served as a fertilizer in the place of natural nutrients and the lime worked to reduce the
    level of acidity. In the early 2000’s, the country spread more than 25 million tons of
    lime per year and so today the Cerrado accounts for 70% of Brazil’s farmland. In addition,
    Brazil has begun growing soybeans. This plant is normally grown in more temperate climates
    such as the US, northern China, or Japan, but through cross-breeding and genetic modification
    it can be modified to grow in warmer and acidic environments such as the Brazilian Cerrado.
    Thanks to the enormous amount of land Brazil has and these technological advancements the
    country has gone from producing 16% of the world’s soybean in 2005 to 31% today.
    A country’s level of development is often to linked to how good its natural transportation
    system is. That’s part of why the US developed so much so fast—it has a great system of
    navigable rivers right in its agricultural heartland that helps get goods from the fields
    to cities fast and inexpensively. The Brazilian Cerrado, though, does not have that. It doesn’t
    even have much of a preexisting network of roads since before this recent agricultural
    advancement barely anyone lived there. Therefore anyone who wants to farm in the Cerrado has
    to find land, level it, treat it with phosphate and lime, and build roads to get supplies
    in and crops out. Cerrado farms can be profitable but it takes an enormous amount of money to
    build the infrastructure needed to start a farm. It’s not like the US or France or
    China where all you need is some land. The consequence of this is that farms in Brazil
    tend to owned by corporations rather than individuals because only corporations have
    the money to build farms. That therefore increases the level of wealth disparity in Brazil. According
    to the World Bank’s Gini index, Brazil is the 11th most economically unequal country
    in the world. Lower wealth disparity and the emergence of a middle class are indicators
    of economic development so the country should want to fix this. Brazil’s government has
    recognized its infrastructure problem as a source of its wealth disparity and has therefore
    worked to build roads in the interior so that more individuals can run farms but the government
    only has so much money to spend and it’s a big country.
    Brazil does, though, understand the importance of its core. It understands that the coastal
    cities are constrained and that economic development will come from the center. It was partially
    for that reason that the country decided to move its capital from Rio de Janeiro to here—Brasília.
    The thinking was that putting the capital in the core would stimulate the economically
    underdeveloped region and, in many ways, it worked. The city simply did not exist before
    1960 yet today more than 4 million people live in its metropolitan area. Being located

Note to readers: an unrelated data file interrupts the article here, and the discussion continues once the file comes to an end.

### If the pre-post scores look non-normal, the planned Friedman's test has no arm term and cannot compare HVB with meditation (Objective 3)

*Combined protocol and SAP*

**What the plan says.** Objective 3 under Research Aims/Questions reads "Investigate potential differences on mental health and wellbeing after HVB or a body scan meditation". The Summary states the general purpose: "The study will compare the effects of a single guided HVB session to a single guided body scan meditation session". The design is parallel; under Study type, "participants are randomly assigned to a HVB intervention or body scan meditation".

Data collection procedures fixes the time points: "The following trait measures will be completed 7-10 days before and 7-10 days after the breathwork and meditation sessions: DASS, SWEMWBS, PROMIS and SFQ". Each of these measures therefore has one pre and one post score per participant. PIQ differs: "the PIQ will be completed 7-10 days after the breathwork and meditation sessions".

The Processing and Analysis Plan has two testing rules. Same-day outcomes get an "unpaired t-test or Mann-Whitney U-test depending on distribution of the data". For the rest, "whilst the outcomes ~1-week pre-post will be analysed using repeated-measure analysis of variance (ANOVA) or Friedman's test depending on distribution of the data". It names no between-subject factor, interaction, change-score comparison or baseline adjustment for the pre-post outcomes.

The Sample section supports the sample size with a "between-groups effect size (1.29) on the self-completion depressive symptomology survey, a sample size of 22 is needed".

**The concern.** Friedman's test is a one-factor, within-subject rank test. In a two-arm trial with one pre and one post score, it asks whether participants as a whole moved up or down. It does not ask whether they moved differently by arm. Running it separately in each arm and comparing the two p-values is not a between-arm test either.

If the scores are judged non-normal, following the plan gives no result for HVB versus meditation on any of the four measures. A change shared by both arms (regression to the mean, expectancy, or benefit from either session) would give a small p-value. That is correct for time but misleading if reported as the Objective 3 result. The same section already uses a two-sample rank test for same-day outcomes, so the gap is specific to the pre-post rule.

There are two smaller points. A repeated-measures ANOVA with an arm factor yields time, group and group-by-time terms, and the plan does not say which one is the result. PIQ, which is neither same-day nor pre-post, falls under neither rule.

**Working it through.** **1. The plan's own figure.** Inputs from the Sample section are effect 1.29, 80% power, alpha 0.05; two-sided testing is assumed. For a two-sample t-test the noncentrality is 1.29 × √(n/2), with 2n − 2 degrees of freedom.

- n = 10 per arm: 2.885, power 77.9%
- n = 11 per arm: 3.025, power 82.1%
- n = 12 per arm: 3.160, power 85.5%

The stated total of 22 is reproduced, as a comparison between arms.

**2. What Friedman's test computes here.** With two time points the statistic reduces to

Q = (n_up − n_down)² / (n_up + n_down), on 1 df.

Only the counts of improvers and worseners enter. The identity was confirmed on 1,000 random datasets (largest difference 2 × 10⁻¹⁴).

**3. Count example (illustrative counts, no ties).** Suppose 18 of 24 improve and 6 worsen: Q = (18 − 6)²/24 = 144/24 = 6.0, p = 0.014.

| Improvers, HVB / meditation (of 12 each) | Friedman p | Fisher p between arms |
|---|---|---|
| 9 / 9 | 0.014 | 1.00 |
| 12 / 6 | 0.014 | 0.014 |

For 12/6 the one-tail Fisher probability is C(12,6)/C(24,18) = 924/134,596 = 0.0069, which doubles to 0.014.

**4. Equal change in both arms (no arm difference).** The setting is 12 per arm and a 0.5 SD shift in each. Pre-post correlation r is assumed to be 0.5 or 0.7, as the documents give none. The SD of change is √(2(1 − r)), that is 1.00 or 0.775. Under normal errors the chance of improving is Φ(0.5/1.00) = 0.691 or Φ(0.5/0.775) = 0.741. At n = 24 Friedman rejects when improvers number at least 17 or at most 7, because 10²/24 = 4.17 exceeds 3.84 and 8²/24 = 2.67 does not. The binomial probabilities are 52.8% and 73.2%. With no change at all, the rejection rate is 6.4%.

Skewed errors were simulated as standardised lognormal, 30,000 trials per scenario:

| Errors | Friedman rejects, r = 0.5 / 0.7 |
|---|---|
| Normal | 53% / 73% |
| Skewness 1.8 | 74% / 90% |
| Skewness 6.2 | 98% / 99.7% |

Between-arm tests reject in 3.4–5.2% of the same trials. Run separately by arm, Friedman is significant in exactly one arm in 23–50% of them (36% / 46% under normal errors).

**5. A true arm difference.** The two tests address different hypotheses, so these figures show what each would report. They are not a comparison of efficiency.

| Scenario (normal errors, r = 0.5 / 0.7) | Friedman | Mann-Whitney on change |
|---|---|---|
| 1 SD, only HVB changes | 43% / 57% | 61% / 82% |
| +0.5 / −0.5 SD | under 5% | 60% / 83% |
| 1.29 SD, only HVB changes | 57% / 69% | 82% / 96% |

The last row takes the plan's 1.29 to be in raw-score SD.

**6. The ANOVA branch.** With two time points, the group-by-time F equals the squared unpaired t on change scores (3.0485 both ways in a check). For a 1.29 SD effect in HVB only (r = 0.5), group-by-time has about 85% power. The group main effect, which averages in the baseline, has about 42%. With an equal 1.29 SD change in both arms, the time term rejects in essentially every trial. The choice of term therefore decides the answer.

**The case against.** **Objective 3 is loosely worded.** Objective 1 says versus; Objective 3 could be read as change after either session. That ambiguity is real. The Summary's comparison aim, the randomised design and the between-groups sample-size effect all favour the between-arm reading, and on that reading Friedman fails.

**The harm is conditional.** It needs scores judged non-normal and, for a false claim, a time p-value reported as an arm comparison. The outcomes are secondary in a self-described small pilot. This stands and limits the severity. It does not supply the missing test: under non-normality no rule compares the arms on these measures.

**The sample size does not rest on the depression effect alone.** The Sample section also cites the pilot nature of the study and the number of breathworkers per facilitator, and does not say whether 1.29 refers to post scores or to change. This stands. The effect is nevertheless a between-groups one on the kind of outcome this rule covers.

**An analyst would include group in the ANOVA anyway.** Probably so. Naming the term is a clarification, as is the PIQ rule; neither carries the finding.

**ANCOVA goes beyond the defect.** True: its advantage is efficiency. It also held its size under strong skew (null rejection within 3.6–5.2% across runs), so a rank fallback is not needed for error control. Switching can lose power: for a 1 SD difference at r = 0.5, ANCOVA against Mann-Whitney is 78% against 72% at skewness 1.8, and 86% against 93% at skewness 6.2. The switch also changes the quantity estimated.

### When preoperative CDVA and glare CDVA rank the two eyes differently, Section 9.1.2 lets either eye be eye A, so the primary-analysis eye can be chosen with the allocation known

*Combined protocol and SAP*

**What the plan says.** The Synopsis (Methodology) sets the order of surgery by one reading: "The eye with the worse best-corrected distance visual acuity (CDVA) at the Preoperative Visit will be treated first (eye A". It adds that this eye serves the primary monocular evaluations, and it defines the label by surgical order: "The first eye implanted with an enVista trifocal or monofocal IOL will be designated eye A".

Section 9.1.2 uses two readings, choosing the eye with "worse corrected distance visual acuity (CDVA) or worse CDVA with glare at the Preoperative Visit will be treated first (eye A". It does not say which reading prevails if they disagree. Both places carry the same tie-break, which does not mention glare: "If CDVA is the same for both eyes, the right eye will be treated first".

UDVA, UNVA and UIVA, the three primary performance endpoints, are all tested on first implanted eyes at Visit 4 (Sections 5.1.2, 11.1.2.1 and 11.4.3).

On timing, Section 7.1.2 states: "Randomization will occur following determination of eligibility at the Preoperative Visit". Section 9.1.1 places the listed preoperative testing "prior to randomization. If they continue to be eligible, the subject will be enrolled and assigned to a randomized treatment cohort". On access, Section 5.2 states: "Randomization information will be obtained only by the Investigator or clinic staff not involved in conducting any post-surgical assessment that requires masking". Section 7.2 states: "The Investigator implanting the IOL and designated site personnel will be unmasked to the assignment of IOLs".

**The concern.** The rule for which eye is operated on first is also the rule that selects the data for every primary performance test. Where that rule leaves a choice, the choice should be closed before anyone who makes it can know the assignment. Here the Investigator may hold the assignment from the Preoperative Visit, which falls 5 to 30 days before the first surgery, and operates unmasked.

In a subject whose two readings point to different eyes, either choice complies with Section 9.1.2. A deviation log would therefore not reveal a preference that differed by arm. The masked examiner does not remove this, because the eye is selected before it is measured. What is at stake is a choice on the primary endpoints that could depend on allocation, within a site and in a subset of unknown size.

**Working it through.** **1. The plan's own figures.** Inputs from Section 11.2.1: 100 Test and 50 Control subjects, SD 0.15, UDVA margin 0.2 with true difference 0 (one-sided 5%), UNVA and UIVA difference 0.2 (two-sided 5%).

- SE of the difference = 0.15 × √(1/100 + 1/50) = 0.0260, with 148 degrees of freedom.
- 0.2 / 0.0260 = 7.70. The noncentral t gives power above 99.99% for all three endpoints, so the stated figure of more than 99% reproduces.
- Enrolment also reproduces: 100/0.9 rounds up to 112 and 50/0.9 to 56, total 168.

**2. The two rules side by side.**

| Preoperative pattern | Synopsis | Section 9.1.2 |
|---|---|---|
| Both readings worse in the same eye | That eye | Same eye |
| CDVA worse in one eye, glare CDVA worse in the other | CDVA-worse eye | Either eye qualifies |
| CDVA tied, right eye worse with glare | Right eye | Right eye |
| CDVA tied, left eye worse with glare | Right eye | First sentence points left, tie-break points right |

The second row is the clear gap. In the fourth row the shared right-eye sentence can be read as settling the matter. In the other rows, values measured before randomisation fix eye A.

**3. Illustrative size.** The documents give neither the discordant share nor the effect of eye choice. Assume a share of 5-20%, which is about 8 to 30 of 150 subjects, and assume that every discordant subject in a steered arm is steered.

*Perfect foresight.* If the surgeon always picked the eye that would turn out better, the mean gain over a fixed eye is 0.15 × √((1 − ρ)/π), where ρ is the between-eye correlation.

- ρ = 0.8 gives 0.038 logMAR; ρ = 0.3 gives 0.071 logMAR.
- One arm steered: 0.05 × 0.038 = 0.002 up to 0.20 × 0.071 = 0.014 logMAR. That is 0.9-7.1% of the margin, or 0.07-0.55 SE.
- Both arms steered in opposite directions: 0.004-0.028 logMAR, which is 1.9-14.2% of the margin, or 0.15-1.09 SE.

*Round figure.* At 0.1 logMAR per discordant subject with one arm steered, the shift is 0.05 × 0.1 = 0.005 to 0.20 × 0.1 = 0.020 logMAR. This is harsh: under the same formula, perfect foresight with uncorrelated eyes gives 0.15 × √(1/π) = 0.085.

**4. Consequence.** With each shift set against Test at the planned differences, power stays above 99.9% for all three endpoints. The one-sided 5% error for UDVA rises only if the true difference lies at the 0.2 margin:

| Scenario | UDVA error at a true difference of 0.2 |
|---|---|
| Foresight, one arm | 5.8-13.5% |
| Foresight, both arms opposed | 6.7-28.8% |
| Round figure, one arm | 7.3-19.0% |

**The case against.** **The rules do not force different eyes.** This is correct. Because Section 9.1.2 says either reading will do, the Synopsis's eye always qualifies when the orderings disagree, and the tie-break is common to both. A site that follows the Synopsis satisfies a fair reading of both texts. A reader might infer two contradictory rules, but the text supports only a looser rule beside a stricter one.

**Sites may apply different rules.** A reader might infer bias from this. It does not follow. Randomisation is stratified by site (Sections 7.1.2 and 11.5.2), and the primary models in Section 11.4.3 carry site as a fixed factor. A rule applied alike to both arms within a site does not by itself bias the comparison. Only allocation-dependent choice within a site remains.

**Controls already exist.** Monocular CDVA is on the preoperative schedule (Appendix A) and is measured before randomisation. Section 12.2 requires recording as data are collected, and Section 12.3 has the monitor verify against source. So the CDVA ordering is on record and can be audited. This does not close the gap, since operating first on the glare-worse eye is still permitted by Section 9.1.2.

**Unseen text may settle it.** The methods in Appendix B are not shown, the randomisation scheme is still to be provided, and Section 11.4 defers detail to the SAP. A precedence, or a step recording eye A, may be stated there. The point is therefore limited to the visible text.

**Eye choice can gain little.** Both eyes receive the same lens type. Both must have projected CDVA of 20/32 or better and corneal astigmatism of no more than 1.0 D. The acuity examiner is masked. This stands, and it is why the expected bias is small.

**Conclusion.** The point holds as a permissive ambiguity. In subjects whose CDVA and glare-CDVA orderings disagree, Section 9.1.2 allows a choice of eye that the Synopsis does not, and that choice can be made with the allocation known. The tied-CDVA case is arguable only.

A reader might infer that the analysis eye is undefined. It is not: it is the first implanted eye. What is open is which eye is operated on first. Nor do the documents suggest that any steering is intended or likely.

on relatively flat land unlike Rio, the city can just grow and grow and grow without hinderance.
    Brazil has potential, but its defining issue is that it’s an expensive place. It’s a
    vicious cycle. In order to make money, Brazil needs to invest in its infrastructure but
    without people making money it doesn’t have the tax money to build what it takes t o transition
    into the first world. The question of why tropical countries are less developed is an
    enormous one without a clear answer, but Brazil is one of the most likely candidates to break
    this trend. It certainly lags behind other developing countries like China, but as its
    agriculture industry develops it will become a bigger and bigger exporter which will bring
    more money in. With time, its average income will inch up. The country already does have
    major companies in other industries such as banking, manufacturing, and oil but with how
    big Brazil is, agriculture is the one that’s the world’s focus right now. Only France,
    Germany, the Netherlands, and the United States export more agricultural products per year
    which is good company to be in. Brazil may not have the explosive growth rate of some
    other less developed countries but by continuously taking what it earns and reinvesting it to
    open up more of the country to agricultural production it will continue its path to superpower
    status. One of the common questions I receive is how
    I started making these videos. The first step was learning the skills needed from writing
    to research to sound design and editing, but for each and every one of them there’s a
    course on Skillshare. Skillshare, you see, is an online learning community that has more
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    learn skills to help you make videos, to show off at parties, or even to help you get a
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    months exclusively by going to skl.sh/wendover3. Skillshare makes this show possible and its
    a great place to learn or improve your skills so please do check them out, once again, at
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    Wendover Productions video.